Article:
^{−1}(15.69% decrease). The possible reasons for such decreases in flotation rate constant were reported as the occurrence of slime coating or physical adsorption of clay mineral particles onto the copper-containing mineral surface [28].

#### Homogeneous Case—Same Particle with Different Particle Sizes

^{−1}). However, it can be seen that the decrease in collision efficiency took place up to the shear rate of 0.01 s

^{−1}, and above 0.01 s

^{−1}shear rate, the collision efficiency became almost constant. This can be explained by the effect of suspension viscosity (Figure 11e), as below the shear rate of 0.01 s

^{−1}, the suspension viscosity very slightly increases (from 0.00123289 to 0.00123295 Pa s with the decrease in fine/ultra-fine particle size of 100 μm to 8 nm). The increase in suspension viscosity decreases the Stokes number (Equation (6)), which in turn increases the maximum collision angle (${\theta}_{\mathrm{t}}$) (Equation (4)). As shown in Figure 2, a higher ${\theta}_{t}$ means higher collision probability between a particle and a bubble.

^{−1}(0.003% decrease) with the decrease in the fine/ultra-fine particle size (100 µm to 8 nm). This can be explained by the effect of suspension viscosity and the flotation efficiencies (${E}_{\mathrm{c}}$ and ${E}_{\mathrm{a}}$). The decrease in fine/ultra-fine particles very slightly increased the suspension viscosity from 0.00123289 to 0.00123295 Pa s (0.005% increase), especially at low shear rates (below 0.01 s

^{−1}). This degree of suspension viscosity increase caused negligible change in the flotation rate constant, from 3.3775 to 3.3774 min

^{−1}(0.003% decrease).

^{−1}at $\varphi =0.1$ to its range between 2.137 and 2.421 min

^{−1}at $\varphi =0.5$.

^{−1}) causes decrease in the suspension viscosity from 0.02035 to 0.01040 Pa s (48.9% decrease, Figure 13e). This shows that the hydrodynamic forces are dominant on the interparticle forces above 0.01 s

^{−1}shear rate, and the viscosity does not change significantly, showing that the hydrodynamic forces become fully dominant on the interparticle forces. Genovese (2012) [21] calculated a relative viscosity (${\eta}_{\mathrm{r}}$) and reported that ${\eta}_{\mathrm{r}}$ increased with solid fraction and decreased with shear rate, but he mentioned that the shear thinning effect was only noticeable at approximately $\varphi >0.25$ and at high shear rates (>100 s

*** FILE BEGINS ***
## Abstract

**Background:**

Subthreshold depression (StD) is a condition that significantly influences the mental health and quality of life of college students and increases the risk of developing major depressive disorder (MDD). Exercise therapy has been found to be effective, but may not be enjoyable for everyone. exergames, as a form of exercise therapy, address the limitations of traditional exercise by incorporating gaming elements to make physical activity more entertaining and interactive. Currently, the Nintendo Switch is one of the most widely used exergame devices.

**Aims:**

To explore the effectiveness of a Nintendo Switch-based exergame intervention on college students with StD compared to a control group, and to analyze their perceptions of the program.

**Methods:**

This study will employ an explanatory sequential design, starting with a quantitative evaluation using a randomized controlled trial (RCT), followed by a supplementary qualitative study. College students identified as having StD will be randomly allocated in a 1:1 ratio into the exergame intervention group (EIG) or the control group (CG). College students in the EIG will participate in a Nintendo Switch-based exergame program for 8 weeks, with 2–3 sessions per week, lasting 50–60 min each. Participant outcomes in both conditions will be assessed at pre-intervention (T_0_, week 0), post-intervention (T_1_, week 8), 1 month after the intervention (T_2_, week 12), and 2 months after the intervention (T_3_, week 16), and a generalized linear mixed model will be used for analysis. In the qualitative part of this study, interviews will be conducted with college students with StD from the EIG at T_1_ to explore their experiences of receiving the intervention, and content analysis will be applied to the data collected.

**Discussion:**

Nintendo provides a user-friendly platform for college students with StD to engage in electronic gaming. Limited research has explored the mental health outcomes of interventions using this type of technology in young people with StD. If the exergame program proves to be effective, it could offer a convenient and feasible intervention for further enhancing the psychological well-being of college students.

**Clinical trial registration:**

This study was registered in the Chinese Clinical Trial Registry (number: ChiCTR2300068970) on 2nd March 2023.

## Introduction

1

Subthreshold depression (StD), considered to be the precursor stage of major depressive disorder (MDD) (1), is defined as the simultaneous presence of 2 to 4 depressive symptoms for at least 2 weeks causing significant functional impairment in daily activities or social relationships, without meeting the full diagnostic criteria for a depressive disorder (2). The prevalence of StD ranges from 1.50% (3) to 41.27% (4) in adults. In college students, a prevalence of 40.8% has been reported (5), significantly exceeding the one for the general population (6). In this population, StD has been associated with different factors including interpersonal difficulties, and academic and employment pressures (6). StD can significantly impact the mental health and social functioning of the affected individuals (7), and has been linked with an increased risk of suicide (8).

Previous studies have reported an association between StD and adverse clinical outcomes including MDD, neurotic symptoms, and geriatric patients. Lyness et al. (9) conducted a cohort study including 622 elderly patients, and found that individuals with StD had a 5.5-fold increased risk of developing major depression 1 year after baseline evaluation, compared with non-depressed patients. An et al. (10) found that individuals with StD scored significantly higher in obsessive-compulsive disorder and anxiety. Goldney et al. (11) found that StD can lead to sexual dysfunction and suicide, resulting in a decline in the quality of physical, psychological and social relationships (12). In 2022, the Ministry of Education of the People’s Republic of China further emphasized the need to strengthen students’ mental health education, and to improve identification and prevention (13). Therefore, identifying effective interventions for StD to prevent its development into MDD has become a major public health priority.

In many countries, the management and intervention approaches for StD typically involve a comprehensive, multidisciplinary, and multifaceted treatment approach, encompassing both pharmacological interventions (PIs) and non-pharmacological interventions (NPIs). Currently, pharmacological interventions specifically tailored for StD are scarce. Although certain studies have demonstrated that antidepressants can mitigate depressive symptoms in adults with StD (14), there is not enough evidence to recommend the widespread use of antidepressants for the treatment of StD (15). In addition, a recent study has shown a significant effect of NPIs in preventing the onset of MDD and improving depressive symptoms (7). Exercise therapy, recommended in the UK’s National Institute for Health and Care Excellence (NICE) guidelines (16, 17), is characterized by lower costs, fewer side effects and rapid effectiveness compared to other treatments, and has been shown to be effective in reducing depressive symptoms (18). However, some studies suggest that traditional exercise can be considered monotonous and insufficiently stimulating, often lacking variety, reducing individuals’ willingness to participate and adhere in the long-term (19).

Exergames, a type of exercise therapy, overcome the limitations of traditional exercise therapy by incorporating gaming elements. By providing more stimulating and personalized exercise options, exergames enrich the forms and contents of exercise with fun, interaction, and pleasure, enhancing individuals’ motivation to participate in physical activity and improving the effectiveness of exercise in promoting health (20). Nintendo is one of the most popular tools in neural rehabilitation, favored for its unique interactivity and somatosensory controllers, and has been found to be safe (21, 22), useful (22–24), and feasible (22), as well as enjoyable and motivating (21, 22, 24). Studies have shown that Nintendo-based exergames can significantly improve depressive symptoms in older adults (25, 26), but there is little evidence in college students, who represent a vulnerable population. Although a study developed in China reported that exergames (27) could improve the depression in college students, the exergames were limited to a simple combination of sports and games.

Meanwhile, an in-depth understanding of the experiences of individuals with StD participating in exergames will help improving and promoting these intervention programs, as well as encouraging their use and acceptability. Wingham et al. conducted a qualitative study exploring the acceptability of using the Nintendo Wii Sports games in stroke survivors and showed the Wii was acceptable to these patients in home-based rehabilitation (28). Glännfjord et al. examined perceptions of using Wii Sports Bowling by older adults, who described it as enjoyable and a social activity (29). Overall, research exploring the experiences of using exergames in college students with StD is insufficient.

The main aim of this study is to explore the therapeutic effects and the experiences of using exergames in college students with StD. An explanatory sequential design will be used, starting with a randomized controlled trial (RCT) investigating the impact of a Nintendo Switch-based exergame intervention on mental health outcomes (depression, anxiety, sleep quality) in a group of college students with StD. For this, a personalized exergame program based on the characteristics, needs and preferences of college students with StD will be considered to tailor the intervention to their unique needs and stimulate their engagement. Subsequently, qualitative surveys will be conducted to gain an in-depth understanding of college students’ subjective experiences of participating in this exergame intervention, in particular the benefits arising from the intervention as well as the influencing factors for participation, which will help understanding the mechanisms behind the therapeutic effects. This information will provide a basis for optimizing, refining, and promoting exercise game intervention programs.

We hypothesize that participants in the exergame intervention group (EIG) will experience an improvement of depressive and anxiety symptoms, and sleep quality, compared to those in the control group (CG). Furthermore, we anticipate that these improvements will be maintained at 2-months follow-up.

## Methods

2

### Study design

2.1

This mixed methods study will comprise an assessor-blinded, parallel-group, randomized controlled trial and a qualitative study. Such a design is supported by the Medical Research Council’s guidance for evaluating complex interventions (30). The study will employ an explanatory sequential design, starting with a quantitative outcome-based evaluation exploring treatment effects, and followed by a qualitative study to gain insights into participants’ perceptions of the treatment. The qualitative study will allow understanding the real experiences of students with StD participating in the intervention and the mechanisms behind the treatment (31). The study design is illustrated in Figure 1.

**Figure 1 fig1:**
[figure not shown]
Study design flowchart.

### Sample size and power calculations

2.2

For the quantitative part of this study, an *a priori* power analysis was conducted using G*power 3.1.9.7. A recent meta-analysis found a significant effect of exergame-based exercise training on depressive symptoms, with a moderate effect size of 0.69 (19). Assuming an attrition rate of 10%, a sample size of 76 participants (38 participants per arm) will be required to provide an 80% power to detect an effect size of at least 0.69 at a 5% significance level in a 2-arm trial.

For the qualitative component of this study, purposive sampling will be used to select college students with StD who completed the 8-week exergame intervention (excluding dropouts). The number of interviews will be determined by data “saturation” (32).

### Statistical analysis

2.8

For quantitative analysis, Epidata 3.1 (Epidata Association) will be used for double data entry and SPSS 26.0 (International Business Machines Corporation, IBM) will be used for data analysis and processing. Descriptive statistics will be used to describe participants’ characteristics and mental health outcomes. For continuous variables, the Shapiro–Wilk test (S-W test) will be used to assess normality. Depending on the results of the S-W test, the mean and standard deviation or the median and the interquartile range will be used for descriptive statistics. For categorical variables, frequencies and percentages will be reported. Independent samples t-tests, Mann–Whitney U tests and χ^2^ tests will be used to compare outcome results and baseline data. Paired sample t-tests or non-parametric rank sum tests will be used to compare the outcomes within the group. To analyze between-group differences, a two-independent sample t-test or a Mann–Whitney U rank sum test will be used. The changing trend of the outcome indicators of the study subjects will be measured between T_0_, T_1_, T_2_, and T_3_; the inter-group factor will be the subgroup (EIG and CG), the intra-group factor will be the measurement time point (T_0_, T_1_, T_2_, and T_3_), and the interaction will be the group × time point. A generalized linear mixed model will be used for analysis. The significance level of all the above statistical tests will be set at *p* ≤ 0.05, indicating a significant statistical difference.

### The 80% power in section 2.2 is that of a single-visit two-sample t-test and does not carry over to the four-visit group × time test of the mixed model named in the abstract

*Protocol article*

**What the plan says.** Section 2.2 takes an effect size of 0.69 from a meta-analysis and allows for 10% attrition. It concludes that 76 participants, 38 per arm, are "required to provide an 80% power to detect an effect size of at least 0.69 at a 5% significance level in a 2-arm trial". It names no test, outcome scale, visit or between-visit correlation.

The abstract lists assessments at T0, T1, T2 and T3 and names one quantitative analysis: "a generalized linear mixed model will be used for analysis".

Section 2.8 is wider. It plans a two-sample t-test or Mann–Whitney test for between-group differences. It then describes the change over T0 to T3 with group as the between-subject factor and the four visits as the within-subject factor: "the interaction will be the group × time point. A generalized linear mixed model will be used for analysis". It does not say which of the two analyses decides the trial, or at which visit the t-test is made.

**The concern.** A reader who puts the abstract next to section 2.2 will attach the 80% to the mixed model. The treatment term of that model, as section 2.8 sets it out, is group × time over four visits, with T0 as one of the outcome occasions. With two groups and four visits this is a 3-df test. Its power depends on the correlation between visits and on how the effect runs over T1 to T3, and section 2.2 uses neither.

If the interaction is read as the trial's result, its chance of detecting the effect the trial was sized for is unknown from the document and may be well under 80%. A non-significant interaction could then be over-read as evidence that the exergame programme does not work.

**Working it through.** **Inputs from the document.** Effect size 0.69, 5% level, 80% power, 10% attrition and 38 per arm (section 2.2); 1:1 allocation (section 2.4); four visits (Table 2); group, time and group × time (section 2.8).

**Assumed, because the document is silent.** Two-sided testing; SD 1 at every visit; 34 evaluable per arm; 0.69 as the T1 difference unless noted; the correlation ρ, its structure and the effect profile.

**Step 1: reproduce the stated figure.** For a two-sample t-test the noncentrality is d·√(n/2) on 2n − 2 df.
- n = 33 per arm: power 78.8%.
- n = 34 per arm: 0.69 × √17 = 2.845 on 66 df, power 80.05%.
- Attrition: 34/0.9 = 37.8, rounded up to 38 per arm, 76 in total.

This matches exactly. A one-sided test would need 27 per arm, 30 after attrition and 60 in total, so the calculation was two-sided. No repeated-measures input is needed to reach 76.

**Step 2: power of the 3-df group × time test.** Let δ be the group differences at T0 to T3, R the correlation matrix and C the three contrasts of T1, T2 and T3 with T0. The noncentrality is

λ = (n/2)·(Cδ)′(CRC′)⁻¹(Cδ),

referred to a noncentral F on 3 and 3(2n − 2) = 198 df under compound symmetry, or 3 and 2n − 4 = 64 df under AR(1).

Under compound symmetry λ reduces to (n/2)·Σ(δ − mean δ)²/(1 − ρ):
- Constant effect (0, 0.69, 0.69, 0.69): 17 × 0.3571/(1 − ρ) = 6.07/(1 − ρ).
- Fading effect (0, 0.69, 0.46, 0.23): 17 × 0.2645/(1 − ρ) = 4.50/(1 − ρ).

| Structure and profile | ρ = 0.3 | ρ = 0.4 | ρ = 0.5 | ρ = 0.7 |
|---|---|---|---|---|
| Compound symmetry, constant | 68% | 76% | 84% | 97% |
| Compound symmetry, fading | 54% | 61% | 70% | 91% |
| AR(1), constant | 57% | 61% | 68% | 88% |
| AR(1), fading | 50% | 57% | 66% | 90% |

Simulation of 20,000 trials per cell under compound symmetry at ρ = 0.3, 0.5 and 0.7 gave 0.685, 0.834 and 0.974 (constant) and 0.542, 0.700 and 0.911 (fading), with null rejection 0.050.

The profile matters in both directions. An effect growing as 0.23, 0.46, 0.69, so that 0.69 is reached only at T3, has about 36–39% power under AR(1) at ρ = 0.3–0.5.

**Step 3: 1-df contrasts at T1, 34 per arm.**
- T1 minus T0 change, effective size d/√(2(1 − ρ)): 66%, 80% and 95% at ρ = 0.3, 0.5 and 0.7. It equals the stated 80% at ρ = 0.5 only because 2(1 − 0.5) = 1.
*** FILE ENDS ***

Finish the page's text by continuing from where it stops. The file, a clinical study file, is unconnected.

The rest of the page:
^{−1}) where hydrodynamic forces become more significant than interparticle forces. He further explained that the viscosity decrease in this shear-thinning region was due to the ordering of particles along the flow direction.

## 4. Conclusions

## Author Contributions

## Funding

## Data Availability Statement

## Conflicts of Interest

## Nomenclature

$A$ | Hamaker constant |

$a$ | Radius of hard spheres |

${B}_{0}^{*}$ | Bond number |

$\mathrm{C}$ | Concentration of ions |

${d}_{\mathrm{b}}$ | Bubble diameter |

${d}_{\mathrm{p}}$ | Particle diameter |

$e$ | Elementary charge |

${E}_{\mathrm{coll}}$ | Collection efficiency |

${E}_{\mathrm{c}}$ | Collision efficiency |

${E}_{\mathrm{a}}$ | Attachment efficiency |

${E}_{\mathrm{s}}$ | Stability efficiency |

${F}_{\mathrm{att}}$ | Attractive forces |

${F}_{\mathrm{b}}$ | Buoyancy force |

${F}_{\mathrm{ca}}$ | Capillary force |

${F}_{\mathrm{d}}$ | Machine acceleration force |

${F}_{\mathrm{det}}$ | Detachment forces |

${F}_{\mathrm{g}}$ | Gravitational force |

${F}_{\mathrm{hyd}}$ | Hydrostatic force |

${F}_{\u2134}$ | Capillary pressure force |

${G}_{f}$ | Gas flow rate |

$H$ | Interparticle separation distance |

$k$ | Flotation rate constant |

${k}_{B}$ | Boltzman’s constant |

${N}_{A}$ | Avogadro’s number |

$n$ | Number concentration of ions |

$Pe$ | Peclet number |

$P{e}_{\mathrm{c}}$ | Characteristic Peclet number |

${r}_{\mathrm{b}}$ | Bubble radius |

${R}_{\mathrm{eb}}$ | Reynolds number |

${r}_{\mathrm{p}}$ | Particle radius |

$T$ | Absolute temperature |

${t}_{\mathrm{ind}}$ | Induction time |

${V}_{cell}$ | Volume of flotation cell |

$\upsilon $ | Kinematic viscosity |

${v}_{\mathrm{b}}$ | Bubble velocity |

${v}_{\mathrm{p}}$ | Particle velocity |

$z$ | Ionic valence |

${\theta}_{\mathrm{a}}$ | Collision angle |

${\theta}_{\mathrm{t}}$ | Maximum collision angle |

$\phi $ | Contact angle |

${\rho}_{\mathrm{p}}$ | Particle density |

${\rho}_{\mathrm{f}}$ | Fluid density |

$\Delta {\rho}_{\mathrm{p}}$ | ${\rho}_{p}-{\rho}_{f}$ |

$\mu $ | Dynamic viscosity |

$\eta $ | Suspension viscosity |

${\eta}_{\mathrm{L}}$ | Liquid’s viscosity |

${\eta}_{\mathrm{r}}$ | Relative viscosity |

$\left[\eta \right]$ | Intrinsic viscosity of the particles |

$\varphi $ | Solid volume fraction |